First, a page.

It’s kind of like when you’re a kid and you spend five hours playing in an empty box that you imagine is a race car. It brings you back to that childlike state where you can go as big as you want and selling the emotion and the character with your voice.

So at any point in the Call of Duty: Black Ops III sessions were you tempted to yell “BLAM!” like Bitch Pudding? Or maybe do her “DUN DUN DUN DUN!” fanfare? Because that would totally work in this game.
Ha! Can you imagine if I shot somebody in the game and I was like, “BLAM BITCHES!” That would be awesome.

That character…that’s one of those things where you don’t really know how it happened. I went in to do Starbuck’s voice, and Seth [Green, Robot Chicken co-creator] was like, “Do you want to play any of these other characters?” And one was Bitch Pudding. So I was like, “Well, where do you want her to go?” “Well, she’s a ghetto white girl. But she’s also twelve. Or seven.” And I was like, “I don’t, I don't…I’m from Oregon, I don’t know how to do that.” But she’s got a life of her own at this point. There are Halloween costumes now. I may buy one just for shits and giggles.

The new season of Robot Chicken just started. Will we be seeing Bitch Pudding any time soon?
Absolutely. I recorded for about two hours while I was shooting Longmire last season. I also play a spider who’s kind of a prostitute, and Mrs. Buttersworth, who’s a pedophile. My voice was so sore from screaming at the top of my lungs that the next day that I sounded like a 1-900 operator.

bitch pudding

As I mentioned, besides Call of Duty: Black Ops III, you’re also doing a voice for EVE: Valkyrie, which is a virtual reality game. What can you tell us, if anything, about your role in that game?
I play a character named Ran. She’s a pilot. But I can’t really say much. Though the confidentiality agreement for that game wasn’t nearly as bad as the one I signed when I went to go visit my boyfriend [Karl Urban] on the set of the new Star Trek movie. Or when I went to Marvel.

Speaking of which, your name has also been bandied about for the role of Captain Marvel. I know you can’t confirm if you’re in it, but can you confirm if you’re not in it?
Oh god, I’m so not doing it.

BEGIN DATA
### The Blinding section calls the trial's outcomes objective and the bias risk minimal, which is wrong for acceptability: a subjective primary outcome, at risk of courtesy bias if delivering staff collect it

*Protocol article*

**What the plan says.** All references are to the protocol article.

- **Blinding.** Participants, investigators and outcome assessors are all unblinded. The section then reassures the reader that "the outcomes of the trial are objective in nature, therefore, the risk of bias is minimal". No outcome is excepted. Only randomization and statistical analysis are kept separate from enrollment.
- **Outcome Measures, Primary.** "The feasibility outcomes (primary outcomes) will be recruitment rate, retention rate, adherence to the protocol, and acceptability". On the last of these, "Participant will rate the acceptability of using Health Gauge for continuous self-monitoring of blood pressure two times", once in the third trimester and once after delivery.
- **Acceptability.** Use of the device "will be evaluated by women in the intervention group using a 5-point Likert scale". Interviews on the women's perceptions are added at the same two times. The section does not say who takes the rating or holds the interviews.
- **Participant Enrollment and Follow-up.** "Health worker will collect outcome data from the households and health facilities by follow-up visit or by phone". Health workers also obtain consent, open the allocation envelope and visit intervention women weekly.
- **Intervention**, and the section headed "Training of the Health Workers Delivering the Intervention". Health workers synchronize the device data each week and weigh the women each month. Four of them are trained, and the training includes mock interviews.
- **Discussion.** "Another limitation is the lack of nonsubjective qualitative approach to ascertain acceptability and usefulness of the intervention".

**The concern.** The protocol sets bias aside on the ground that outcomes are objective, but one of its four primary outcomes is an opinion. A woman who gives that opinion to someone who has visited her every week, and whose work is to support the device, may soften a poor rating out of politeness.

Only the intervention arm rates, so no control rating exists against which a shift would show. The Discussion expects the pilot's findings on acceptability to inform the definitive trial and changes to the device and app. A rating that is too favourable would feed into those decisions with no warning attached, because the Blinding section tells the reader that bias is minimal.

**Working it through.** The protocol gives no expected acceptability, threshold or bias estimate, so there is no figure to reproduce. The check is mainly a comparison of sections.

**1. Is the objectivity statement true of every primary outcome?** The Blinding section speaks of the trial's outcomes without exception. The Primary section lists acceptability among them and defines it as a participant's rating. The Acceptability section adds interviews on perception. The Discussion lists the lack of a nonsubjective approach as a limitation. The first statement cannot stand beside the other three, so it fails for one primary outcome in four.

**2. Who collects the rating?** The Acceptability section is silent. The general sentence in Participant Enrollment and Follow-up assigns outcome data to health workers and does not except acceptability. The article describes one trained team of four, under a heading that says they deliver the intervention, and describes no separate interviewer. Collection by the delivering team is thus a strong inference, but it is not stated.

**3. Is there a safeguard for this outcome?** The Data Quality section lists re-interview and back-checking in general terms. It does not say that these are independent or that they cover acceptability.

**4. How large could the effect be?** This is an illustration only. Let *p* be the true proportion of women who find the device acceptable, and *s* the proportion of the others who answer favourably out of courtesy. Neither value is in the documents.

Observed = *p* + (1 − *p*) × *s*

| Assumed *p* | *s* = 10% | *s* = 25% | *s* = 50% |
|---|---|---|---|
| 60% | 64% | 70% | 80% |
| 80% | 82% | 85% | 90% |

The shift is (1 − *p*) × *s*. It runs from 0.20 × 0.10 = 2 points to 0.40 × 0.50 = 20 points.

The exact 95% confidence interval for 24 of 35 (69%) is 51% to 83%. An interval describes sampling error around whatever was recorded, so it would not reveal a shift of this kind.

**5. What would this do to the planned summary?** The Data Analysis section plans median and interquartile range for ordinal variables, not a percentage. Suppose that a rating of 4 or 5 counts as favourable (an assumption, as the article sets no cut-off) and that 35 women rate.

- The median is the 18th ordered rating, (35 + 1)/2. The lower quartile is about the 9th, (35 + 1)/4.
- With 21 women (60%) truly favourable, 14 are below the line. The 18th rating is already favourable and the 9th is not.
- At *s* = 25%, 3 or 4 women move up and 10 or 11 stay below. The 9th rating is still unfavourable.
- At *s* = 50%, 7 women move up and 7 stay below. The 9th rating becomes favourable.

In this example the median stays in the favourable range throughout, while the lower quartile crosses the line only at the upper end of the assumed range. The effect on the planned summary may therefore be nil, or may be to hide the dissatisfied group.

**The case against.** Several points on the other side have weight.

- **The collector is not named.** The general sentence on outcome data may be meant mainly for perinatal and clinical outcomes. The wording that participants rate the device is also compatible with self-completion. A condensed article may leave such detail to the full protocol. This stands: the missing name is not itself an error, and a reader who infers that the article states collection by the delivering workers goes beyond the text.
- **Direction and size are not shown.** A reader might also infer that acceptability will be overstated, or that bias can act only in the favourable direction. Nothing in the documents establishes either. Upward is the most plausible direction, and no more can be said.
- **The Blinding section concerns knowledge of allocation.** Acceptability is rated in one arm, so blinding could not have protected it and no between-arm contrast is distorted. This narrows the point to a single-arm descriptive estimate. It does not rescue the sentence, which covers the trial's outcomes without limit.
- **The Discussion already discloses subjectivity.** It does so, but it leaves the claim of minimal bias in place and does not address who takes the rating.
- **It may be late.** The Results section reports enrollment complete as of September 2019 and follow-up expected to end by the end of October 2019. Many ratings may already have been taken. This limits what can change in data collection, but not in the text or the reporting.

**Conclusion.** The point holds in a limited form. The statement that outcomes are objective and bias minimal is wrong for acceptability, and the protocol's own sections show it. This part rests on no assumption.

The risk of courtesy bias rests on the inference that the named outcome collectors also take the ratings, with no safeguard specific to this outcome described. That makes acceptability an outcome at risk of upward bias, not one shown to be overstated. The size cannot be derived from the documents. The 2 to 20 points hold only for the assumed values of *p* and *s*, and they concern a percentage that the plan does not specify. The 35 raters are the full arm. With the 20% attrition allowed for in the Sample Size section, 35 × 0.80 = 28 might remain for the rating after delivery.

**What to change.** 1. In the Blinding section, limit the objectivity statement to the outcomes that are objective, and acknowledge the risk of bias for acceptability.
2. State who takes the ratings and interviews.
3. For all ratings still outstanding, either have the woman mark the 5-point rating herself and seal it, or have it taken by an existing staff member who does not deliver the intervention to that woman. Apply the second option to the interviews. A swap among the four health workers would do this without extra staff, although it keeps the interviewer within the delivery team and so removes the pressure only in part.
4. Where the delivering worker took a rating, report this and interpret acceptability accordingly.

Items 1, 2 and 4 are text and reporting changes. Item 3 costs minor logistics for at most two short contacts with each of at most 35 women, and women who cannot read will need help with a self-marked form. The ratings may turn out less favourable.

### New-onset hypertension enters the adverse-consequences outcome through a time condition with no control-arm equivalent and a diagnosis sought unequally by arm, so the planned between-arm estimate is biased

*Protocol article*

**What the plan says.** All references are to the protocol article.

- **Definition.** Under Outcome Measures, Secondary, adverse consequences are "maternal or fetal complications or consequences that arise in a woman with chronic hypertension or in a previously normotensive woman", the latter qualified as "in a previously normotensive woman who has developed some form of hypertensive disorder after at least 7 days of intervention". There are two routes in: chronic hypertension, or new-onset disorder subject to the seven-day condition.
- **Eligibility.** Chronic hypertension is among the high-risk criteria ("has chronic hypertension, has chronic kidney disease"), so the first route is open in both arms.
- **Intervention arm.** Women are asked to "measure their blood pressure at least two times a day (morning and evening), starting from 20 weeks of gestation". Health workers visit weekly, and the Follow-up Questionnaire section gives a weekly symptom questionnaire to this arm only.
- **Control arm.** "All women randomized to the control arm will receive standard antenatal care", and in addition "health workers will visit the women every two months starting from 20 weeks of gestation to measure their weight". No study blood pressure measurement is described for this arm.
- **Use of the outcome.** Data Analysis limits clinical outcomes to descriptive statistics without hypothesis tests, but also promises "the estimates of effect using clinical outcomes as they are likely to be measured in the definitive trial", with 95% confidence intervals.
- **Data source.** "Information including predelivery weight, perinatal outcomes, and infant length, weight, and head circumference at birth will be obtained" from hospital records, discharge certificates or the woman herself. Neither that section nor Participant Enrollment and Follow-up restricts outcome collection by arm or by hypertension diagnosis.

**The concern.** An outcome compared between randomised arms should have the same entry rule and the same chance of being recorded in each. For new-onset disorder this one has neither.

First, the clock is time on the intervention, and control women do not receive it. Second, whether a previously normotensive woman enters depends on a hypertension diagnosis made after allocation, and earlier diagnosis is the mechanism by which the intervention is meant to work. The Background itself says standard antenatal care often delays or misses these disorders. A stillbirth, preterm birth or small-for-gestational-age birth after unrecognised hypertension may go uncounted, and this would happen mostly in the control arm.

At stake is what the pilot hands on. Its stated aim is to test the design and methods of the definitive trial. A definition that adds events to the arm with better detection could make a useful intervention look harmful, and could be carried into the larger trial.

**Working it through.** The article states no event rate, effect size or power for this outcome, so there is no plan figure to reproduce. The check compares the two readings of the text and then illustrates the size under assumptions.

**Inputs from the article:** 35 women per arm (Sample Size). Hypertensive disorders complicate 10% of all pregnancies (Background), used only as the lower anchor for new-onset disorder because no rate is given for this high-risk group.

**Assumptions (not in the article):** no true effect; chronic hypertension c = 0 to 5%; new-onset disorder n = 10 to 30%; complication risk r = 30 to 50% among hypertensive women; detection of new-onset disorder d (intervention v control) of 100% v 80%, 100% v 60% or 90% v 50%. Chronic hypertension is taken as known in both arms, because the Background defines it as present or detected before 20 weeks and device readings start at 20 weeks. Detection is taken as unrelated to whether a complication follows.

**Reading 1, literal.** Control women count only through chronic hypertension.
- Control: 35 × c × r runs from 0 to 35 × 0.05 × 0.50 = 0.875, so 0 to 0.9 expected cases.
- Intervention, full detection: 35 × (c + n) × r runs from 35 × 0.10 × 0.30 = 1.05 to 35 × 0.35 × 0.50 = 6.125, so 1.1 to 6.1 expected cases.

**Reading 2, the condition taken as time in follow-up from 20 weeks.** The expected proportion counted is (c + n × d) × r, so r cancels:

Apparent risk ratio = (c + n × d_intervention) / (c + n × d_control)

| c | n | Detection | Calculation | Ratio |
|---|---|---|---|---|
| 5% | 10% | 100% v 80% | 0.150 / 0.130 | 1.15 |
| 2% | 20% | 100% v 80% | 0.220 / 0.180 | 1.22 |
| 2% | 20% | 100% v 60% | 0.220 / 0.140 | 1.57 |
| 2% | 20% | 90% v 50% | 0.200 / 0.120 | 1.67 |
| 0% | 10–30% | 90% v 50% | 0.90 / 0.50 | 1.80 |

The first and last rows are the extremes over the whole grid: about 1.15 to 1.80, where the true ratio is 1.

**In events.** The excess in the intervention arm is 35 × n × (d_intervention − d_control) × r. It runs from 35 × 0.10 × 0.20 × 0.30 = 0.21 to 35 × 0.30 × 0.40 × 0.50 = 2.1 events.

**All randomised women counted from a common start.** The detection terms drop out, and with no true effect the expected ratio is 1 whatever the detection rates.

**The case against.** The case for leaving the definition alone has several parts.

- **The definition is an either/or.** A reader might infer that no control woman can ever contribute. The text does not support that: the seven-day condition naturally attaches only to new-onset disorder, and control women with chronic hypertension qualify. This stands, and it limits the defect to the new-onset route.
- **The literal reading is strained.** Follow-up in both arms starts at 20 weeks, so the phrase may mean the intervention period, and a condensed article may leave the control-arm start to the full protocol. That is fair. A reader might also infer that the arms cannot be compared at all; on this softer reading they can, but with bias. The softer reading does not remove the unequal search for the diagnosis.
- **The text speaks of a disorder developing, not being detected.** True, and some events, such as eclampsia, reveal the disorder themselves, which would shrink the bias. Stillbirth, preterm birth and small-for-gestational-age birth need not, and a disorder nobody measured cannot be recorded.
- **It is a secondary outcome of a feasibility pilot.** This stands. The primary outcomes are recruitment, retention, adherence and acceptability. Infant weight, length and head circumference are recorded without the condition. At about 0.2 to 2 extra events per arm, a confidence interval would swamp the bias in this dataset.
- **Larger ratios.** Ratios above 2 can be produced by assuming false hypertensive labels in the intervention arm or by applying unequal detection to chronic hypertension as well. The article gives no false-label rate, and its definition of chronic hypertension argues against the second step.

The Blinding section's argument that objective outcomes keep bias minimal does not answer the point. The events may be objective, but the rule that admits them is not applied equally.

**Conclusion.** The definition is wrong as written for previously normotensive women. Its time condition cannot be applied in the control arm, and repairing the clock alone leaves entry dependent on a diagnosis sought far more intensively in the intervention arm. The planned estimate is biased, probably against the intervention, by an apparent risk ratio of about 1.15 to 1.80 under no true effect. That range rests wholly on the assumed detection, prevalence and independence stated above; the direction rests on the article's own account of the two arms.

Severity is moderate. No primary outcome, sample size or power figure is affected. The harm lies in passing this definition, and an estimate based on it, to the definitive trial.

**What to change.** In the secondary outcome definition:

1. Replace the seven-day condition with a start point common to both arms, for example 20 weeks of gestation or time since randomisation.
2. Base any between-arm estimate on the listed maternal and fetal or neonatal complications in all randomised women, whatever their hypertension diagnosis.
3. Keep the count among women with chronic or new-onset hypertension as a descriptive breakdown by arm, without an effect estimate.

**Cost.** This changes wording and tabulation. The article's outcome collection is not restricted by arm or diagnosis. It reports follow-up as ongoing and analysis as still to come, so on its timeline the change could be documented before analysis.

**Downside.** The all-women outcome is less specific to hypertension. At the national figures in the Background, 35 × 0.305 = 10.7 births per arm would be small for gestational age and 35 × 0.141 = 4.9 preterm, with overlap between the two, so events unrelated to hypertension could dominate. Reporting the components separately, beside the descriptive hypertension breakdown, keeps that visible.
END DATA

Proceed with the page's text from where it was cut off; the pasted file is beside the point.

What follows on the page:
I was, at different points, offered different roles by Marvel, mostly for television. So I have taken meetings at Marvel. But since you can’t say anything, the internet just blows it out of proportion.

So, no one has approached me about Captain Marvel. But I don’t know if I’d even want to play Captain Marvel. I would much rather play a villain and be nasty. It’s more fun.

What about if they offered you the role of Black Cat in the next Spider-Man movie instead?
Oh, 100% I’d do that! I love playing characters who are multilayered and multidimensional and have a darkness to them, which makes them more realistic and more fun to play.

Finally, if someone want to make a game with you as the main character—and I don’t mean something like Katee Sackhoff: Pro Skater, but something where you’re the main character—what kind of game would you want it to be?
Y'know, it would be a cross between Where in the World is Carmen Sandiego? and some political thriller type conspiracy theory where you’re killing people and trying to save people. Something a bit thought provoking.

Call of Duty: Black Ops III will be released on Xbox One, PlayStation 4, PC, PlayStation 3, and Xbox 360 on Nov. 6, the new season of Robot Chicken is airing Sunday nights at midnight on Adult Swim, and EVE: Valkyrie will be out on PS4 and PC next year.

Paul Semel has been writing about games (as well as music, movies, books, and other fun stuff) for over twenty years. You can find him online on his own site,, or follow him on Twitter at @paulsemel.